The rule against hearsay: Text
• Hearsay is not admissible unless these rules or other law provides otherwise.
The rule against hearsay: Interpretations of the text
• Hearsay evidence is inadmissible pursuant to Evidence Rule 802 unless it fits within a few well-delineated exceptions.
See Minor v. State, 36 N.E.3d 1065, 1070 (Ind. Ct. App. 2015), trans. denied(citing Teague v. State, 978 N.E.2d 1183, 1187 (Ind. Ct. App. 2012))(“Hearsay is inadmissible unless it falls under a hearsay exception.”)
See also Cole v. State, 970 N.E.2d 779, 781 (Ind. Ct. App. 2012)(citing Simmons v. State, 760 N.E.2d 1154, 1160 (Ind. Ct. App. 2002))(“Hearsay is not admissible unless it fits within an exception to the hearsay rule.”)
The rule against hearsay: Rationale
• The exclusion of hearsay is meant to prevent the introduction of unreliable evidence that cannot be tested through cross-examination.
• The principal reasons to exclude hearsay evidence . . . are that the out-of-court declarant is not under oath, is not subject to confrontation by the trier of fact, and is not subject to cross-examination by the accused.
• [T]he fundamental purpose of the hearsay rule [is] to preserve the right to cross examine the declarant.
• [H]earsay is excluded from judicial proceedings because “its admission defeats the criminal defendant's right to confront and cross-examine witnesses against him.”
Hearsay within hearsay: Text
• Hearsay within hearsay is not excluded by the rule against hearsay if each part of the combined statements conforms with an exception to the rule.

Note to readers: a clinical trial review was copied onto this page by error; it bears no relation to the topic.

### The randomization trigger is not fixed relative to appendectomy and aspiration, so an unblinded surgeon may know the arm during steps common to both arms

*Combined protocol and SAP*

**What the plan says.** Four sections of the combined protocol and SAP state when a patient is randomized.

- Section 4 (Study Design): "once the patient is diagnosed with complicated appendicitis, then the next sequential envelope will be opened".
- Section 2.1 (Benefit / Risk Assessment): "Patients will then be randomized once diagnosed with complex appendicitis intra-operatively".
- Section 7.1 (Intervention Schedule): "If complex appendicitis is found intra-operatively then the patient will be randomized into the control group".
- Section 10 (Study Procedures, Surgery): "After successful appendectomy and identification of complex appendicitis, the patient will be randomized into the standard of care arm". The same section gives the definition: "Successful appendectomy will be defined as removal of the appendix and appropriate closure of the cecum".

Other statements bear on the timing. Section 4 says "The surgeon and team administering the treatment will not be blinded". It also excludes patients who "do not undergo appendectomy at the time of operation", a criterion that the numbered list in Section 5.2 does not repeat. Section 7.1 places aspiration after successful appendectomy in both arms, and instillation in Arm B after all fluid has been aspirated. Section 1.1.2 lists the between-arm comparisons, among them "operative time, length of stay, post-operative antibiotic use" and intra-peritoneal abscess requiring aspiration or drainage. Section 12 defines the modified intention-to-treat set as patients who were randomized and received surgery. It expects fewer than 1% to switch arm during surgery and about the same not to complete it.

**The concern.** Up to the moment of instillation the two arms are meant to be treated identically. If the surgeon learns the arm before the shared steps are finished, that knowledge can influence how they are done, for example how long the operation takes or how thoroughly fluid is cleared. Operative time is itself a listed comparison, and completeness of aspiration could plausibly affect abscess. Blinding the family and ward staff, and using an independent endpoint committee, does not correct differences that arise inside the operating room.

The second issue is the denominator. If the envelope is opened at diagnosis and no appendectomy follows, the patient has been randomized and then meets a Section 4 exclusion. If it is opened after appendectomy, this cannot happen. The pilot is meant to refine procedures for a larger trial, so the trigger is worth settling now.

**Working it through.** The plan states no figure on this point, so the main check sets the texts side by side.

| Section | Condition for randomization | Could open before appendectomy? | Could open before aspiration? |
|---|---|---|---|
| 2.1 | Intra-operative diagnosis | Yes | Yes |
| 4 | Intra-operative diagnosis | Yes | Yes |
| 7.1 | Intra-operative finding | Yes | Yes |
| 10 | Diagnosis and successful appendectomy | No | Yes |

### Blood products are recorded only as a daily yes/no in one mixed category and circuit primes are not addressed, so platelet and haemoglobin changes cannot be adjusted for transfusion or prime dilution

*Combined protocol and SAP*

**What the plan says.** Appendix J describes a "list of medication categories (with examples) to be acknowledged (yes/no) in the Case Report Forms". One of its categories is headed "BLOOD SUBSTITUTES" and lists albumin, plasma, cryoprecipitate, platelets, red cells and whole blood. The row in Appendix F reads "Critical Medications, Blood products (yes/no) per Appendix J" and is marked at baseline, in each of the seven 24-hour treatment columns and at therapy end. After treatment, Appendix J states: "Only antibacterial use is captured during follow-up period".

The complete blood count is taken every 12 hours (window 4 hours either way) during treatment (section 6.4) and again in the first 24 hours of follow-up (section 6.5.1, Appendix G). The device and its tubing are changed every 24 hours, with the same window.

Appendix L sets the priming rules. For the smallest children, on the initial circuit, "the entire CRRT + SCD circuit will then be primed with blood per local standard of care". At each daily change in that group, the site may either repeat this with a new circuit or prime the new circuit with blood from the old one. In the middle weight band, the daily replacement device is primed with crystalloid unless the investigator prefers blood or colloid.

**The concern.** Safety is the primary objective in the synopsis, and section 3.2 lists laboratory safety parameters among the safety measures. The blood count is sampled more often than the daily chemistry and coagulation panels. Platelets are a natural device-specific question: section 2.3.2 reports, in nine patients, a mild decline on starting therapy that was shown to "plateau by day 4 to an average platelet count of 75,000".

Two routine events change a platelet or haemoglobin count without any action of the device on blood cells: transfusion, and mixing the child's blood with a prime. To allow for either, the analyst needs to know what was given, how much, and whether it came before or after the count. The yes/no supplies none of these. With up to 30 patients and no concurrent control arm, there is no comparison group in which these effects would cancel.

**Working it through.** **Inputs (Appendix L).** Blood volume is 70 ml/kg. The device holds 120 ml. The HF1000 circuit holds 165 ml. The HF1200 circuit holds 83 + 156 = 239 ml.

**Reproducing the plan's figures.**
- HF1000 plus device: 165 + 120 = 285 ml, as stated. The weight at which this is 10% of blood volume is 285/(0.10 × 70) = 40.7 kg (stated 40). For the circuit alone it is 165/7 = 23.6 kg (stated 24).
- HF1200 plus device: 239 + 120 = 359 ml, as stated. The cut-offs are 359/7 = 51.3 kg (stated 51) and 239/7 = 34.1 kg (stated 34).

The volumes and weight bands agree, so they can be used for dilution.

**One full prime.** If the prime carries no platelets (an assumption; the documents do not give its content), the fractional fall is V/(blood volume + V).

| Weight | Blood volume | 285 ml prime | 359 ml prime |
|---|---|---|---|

Hearsay within hearsay: Interpretations of the text
• “If a statement involves hearsay within hearsay, also known as multiple hearsay or double hearsay, the statement may still be admitted if ‘each layer of hearsay’ qualifies ‘under an exception to the hearsay rule[.]’”
Minor v. State, 36 N.E.3d 1065, 1070 (Ind. Ct. App. 2015), trans. denied(quoting Teague v. State, 978 N.E.2d 1183, 1187 (Ind. Ct. App. 2012)(quoting Palacios v. State, 926 N.E.2d 1026, 1030 (Ind. Ct. App. 2010)))(alteration in the original)
See Hinesley v. State, 999 N.E.2d 975, 982 (Ind. Ct. App. 2013), reh’g denied, trans. denied(“If a statement involves hearsay within hearsay, also known as multiple hearsay or double hearsay, to be admissible, each part of the combined statements must conform with an exception to the hearsay rule.”)
E.g., Wilson v. State, 39 N.E.3d 705, 714 (Ind. Ct. App. 2015), trans. denied(“[W]e find the statement that Davis heard Ball say that Brown asked [Ball] to dispose of the weapon is a clear instance of double hearsay; as such, each layer of hearsay must qualify under an exception to the hearsay rule.”)
E.g., Mayberry v. State, 670 N.E.2d 1262, 1267 (Ind. 1996), reh’g denied(citations omitted)(“Williams's testimony that Maretto told him certain statements that Phillips told her would have been hearsay within hearsay. As such, each level of hearsay must qualify under an exception to the hearsay rule.”)
Hearsay within hearsay: Burden of the proponent
• It is the burden of the party seeking to introduce such a combined statement to show that each part falls within such an exception.
Discretion of the trial court
• “A trial court has broad discretion to admit or exclude evidence, including purported hearsay.”
See Cline v. State, 726 N.E.2d 1249, 1253 (Ind. 2000)(citing Taylor v. State, 587 N.E.2d 1293, 1302 (Ind. 1992), reh’g denied)(“A ruling on the admissibility of arguably hearsay statements is within the sound discretion of the trial court.”)
See also Townsend v. State, 33 N.E.3d 367, 370 (Ind. Ct. App. 2015), trans. denied(citing Blount v. State, 22 N.E.3d 559, 564 (Ind. 2014))(“The trial court's broad discretion extends to situations involving the admissibility of purported hearsay.”)
Residual hearsay exception
• [T]he Indiana Rules of Evidence do not have a counterpart to the residual hearsay exception found in Federal Rule of Evidence 807 and its counterparts in several other jurisdictions.